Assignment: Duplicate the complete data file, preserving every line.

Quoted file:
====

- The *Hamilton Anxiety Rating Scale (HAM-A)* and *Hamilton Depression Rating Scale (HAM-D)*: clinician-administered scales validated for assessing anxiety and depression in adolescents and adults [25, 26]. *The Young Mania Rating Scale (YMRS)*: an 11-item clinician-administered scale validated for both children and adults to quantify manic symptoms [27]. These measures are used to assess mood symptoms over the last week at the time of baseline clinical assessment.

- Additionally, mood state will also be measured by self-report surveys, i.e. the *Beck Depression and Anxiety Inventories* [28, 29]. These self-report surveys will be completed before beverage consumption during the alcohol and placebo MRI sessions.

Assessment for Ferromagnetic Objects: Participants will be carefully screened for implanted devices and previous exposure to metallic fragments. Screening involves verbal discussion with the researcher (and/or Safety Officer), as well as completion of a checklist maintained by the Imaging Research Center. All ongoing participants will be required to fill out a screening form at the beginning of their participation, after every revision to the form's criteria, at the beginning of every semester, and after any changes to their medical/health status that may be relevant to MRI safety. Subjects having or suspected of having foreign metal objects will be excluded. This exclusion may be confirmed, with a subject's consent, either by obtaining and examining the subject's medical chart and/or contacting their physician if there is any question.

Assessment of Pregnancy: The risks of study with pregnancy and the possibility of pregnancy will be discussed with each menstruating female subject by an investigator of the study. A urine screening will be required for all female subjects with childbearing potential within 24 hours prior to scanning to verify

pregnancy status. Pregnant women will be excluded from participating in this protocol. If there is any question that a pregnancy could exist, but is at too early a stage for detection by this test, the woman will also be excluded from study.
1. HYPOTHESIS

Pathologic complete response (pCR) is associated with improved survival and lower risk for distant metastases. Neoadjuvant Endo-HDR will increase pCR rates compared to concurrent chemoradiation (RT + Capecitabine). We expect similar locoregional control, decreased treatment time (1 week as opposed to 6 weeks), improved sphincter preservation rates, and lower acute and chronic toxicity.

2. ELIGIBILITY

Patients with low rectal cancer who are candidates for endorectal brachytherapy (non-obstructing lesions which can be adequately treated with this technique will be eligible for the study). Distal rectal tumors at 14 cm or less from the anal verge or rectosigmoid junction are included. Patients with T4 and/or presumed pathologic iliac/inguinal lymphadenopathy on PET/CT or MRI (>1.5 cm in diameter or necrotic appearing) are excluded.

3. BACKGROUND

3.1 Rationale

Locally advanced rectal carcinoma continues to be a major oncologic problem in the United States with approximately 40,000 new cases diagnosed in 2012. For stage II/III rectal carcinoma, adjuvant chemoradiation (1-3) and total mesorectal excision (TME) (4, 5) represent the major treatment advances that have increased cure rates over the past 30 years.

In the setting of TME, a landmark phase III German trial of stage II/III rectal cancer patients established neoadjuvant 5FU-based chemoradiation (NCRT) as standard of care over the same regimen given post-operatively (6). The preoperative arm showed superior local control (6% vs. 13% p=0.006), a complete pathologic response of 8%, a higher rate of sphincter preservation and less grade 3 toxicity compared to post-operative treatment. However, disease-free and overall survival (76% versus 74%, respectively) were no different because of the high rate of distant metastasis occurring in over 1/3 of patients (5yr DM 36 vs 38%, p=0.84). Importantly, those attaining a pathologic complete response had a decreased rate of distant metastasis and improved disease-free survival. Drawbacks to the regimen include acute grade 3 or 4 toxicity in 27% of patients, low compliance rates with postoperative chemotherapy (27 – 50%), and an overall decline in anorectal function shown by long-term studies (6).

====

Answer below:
- The *Hamilton Anxiety Rating Scale (HAM-A)* and *Hamilton Depression Rating Scale (HAM-D)*: clinician-administered scales validated for assessing anxiety and depression in adolescents and adults [25, 26]. *The Young Mania Rating Scale (YMRS)*: an 11-item clinician-administered scale validated for both children and adults to quantify manic symptoms [27]. These measures are used to assess mood symptoms over the last week at the time of baseline clinical assessment.

- Additionally, mood state will also be measured by self-report surveys, i.e. the *Beck Depression and Anxiety Inventories* [28, 29]. These self-report surveys will be completed before beverage consumption during the alcohol and placebo MRI sessions.

Assessment for Ferromagnetic Objects: Participants will be carefully screened for implanted devices and previous exposure to metallic fragments. Screening involves verbal discussion with the researcher (and/or Safety Officer), as well as completion of a checklist maintained by the Imaging Research Center. All ongoing participants will be required to fill out a screening form at the beginning of their participation, after every revision to the form's criteria, at the beginning of every semester, and after any changes to their medical/health status that may be relevant to MRI safety. Subjects having or suspected of having foreign metal objects will be excluded. This exclusion may be confirmed, with a subject's consent, either by obtaining and examining the subject's medical chart and/or contacting their physician if there is any question.

Assessment of Pregnancy: The risks of study with pregnancy and the possibility of pregnancy will be discussed with each menstruating female subject by an investigator of the study. A urine screening will be required for all female subjects with childbearing potential within 24 hours prior to scanning to verify

pregnancy status. Pregnant women will be excluded from participating in this protocol. If there is any question that a pregnancy could exist, but is at too early a stage for detection by this test, the woman will also be excluded from study.
1. HYPOTHESIS

Pathologic complete response (pCR) is associated with improved survival and lower risk for distant metastases. Neoadjuvant Endo-HDR will increase pCR rates compared to concurrent chemoradiation (RT + Capecitabine). We expect similar locoregional control, decreased treatment time (1 week as opposed to 6 weeks), improved sphincter preservation rates, and lower acute and chronic toxicity.

2. ELIGIBILITY

Patients with low rectal cancer who are candidates for endorectal brachytherapy (non-obstructing lesions which can be adequately treated with this technique will be eligible for the study). Distal rectal tumors at 14 cm or less from the anal verge or rectosigmoid junction are included. Patients with T4 and/or presumed pathologic iliac/inguinal lymphadenopathy on PET/CT or MRI (>1.5 cm in diameter or necrotic appearing) are excluded.

3. BACKGROUND

3.1 Rationale

Locally advanced rectal carcinoma continues to be a major oncologic problem in the United States with approximately 40,000 new cases diagnosed in 2012. For stage II/III rectal carcinoma, adjuvant chemoradiation (1-3) and total mesorectal excision (TME) (4, 5) represent the major treatment advances that have increased cure rates over the past 30 years.

In the setting of TME, a landmark phase III German trial of stage II/III rectal cancer patients established neoadjuvant 5FU-based chemoradiation (NCRT) as standard of care over the same regimen given post-operatively (6). The preoperative arm showed superior local control (6% vs. 13% p=0.006), a complete pathologic response of 8%, a higher rate of sphincter preservation and less grade 3 toxicity compared to post-operative treatment. However, disease-free and overall survival (76% versus 74%, respectively) were no different because of the high rate of distant metastasis occurring in over 1/3 of patients (5yr DM 36 vs 38%, p=0.84). Importantly, those attaining a pathologic complete response had a decreased rate of distant metastasis and improved disease-free survival. Drawbacks to the regimen include acute grade 3 or 4 toxicity in 27% of patients, low compliance rates with postoperative chemotherapy (27 – 50%), and an overall decline in anorectal function shown by long-term studies (6).